Customs Sharing Hard Times with Importers and Travelers

While much has been made in the press about the effect of the sequestration on U.S. Customs and Border Protection (CBP), with experts and even CBP officials anticipating longer lines at immigration check-points and longer times to clear cargo, the sequestration is only another thorn in the budgetary side of CBP. And CBP seems to want to share that pain with importers and travelers alike.

Some Historical Perspective

While CBP’s official mission statement discusses such noble (and critical) roles as guarding our nation’s borders and protecting us against terrorists and instruments of terror, it also mentions “ fostering our Nation’s economic security through lawful international trade and travel.” What do these words mean? Money.

Many people do not realize that the second act of the 1st Congress of the United States, passed on July 4, 1789, authorized the collection of duties and tariffs on imports. Twenty-seven days later, the fifth act of that first Congress established the progenitor of CBP to collect those duties. Congress created Customs (CBP) even before the Bill of Rights.

The reason for this Congressional urgency was money. In 1789, the nation desperately needed to pay the costs of the Revolutionary War. In fact, since 1789, with the exception of temporary taxes and bonds to fund little government projects like the War of 1812 and the Civil War, the sole source of revenue for the U.S. Government was customs duties. This was true for the first 124 years of our nation’s existence, up until the passage of the Sixteenth Amendment in 1913, which established the income tax systems we know today.

With collecting money so firmly rooted in its DNA, it stands to reason that when economic times get hard for CBP, it returns to its roots and its mission of “economic security.” And now with the sequestration, times are hard for CBP.

Sequestration Squeezes the Agency

Under current sequestration provisions, CBP will have to cut $754 Million, or roughly 6.5% of its budget. The Agency reports that an immediate consequence will be deep cuts in overtime pay for its CBP officers and staff. These cuts, combined with 12-14 day furloughs, means that fewer inspectors will be available at immigration checkpoints, and fewer officers will be available to clear incoming cargo. In addition, we can expect to see longer processing times for bonded-activity applications (like bonded warehouses and container freight stations) and for adjudications of protests and fines, penalty and forfeiture cases.

But these proposed and hypothesized cuts only tell half of the story.

As budgetary times have become harder for the Agency and perhaps in anticipation of the sequestration, we have seen a significant trend in those CBP fines, penalty and forfeiture cases as well as in its adjudication of rulings affecting duties and tariffs. The bottom line is that CBP is looking for more money from its enforcement measures.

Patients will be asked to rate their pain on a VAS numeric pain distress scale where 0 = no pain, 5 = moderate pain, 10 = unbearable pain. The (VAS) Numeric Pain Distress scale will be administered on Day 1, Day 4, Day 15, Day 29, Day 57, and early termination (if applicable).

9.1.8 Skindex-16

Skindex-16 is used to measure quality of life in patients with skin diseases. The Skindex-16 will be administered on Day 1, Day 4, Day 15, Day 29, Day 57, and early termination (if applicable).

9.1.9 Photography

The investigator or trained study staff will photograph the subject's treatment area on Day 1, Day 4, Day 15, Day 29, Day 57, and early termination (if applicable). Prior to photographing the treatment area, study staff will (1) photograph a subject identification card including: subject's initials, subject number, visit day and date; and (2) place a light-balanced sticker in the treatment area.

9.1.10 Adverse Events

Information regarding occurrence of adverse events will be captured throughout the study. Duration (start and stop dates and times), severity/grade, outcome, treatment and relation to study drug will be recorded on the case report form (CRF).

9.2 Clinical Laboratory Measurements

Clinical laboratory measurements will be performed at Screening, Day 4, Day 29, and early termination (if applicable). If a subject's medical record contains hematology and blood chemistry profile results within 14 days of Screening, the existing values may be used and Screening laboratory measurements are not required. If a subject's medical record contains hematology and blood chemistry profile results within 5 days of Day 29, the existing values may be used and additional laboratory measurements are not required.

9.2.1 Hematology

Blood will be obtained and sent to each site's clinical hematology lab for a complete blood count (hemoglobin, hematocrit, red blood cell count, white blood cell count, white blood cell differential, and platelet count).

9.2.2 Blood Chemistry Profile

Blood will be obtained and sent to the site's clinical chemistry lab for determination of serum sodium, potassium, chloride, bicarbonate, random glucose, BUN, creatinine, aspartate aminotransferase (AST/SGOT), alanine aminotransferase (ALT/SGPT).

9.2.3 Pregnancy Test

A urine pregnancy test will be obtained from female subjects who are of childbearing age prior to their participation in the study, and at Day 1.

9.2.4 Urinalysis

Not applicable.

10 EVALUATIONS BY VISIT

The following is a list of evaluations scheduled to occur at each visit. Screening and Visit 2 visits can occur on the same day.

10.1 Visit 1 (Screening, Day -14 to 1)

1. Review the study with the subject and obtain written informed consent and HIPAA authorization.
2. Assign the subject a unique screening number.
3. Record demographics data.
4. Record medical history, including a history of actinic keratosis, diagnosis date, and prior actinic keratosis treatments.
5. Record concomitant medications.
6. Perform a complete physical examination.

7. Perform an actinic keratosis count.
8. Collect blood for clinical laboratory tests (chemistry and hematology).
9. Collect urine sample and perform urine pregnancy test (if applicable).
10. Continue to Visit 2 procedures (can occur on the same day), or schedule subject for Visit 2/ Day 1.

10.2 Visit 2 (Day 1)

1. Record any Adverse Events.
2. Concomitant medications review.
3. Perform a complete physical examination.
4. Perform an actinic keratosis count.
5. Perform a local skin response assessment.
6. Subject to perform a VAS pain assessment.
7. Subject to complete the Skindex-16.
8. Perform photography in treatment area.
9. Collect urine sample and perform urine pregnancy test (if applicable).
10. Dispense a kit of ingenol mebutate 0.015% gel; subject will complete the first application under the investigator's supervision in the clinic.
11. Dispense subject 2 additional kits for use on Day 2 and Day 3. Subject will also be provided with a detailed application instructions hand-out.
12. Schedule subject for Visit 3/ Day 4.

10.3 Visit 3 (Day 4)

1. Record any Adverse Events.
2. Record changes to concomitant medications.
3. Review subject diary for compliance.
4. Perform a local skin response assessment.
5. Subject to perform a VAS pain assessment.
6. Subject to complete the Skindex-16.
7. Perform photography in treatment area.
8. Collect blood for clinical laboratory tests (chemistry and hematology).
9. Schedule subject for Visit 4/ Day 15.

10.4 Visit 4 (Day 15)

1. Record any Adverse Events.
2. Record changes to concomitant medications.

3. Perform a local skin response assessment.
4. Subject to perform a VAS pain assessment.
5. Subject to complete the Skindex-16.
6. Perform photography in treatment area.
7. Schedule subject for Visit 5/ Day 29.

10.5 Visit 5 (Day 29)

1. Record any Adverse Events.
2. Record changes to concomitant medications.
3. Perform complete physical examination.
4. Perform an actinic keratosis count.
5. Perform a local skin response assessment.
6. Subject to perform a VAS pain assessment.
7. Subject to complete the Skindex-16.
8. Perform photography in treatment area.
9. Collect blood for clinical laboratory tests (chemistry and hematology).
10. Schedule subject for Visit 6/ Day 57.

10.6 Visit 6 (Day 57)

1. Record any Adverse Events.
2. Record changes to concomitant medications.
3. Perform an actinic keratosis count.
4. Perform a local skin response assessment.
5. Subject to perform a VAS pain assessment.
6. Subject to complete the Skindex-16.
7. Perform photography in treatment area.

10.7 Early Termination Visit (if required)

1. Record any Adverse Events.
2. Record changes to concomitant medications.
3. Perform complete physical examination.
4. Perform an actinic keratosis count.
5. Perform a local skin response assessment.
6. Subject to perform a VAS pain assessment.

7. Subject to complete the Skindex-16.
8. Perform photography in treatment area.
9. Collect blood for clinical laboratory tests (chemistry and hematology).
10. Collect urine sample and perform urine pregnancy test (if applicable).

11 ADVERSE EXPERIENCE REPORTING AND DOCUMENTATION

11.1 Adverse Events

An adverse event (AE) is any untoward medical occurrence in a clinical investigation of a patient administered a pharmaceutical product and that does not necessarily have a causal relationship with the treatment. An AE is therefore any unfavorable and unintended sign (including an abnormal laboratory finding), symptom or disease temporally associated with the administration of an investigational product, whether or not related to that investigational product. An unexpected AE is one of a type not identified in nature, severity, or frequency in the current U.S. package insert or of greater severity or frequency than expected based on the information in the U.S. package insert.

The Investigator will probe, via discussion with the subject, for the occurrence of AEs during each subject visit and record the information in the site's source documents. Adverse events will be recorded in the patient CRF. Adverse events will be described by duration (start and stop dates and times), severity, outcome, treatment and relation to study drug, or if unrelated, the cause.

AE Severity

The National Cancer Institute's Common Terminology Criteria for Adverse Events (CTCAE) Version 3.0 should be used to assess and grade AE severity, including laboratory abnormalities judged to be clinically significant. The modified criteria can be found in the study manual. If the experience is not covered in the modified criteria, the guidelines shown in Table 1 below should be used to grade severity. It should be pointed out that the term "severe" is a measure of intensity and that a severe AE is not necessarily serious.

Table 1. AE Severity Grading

Take offers-in-compromise, for example. In penalty cases, if an importer is unable to pay a proposed or levied penalty, the importer can make an offer-in-compromise to the Agency. The importer offers to pay a percentage of the penalty, and usually provides documentation (tax, sales, and banking records) describing the financial straits that render the importer unable to pay the full amount. In years gone by, depending on the circumstances, CBP has been willing to accept pennies on the dollar, often approving offers for 5% – 25% of the original penalty amount.

Recently, however, we have seen offers as high as 50% and 67% of a penalty amount refused by CBP, even though the importer in each case provided documentation that it has steadily lost money in each of the prior three years and didn’t have enough money in the bank to cover the full amount of the penalties. When pressed for additional information on these rejected offers, CBP sources confirmed that the Agency is seeking higher revenues these days. This same mindset explains the trends we have seen in recent months of reduced mitigation of liquidated damages and claims for higher initial penalties than would have been previously expected.

At the same time, we are seeing increased enforcement and revenue collection efforts across a variety of avenues. More and more CBP officers are screening both incoming and outgoing travelers for currency and monetary instrument reporting compliance. Also, the Agency has been challenged by Congress to better enforce antidumping and countervailing duty collection.

The bottom line for importers and travelers for CBP’s budget woes is this: it will take longer to get you and your products into the United States, and if you break any laws, the penalties will be higher and the levels of possible forgiveness will be lower. And if the current negotiations on the sequestration are any indication, we should expect this new status quo for the foreseeable future.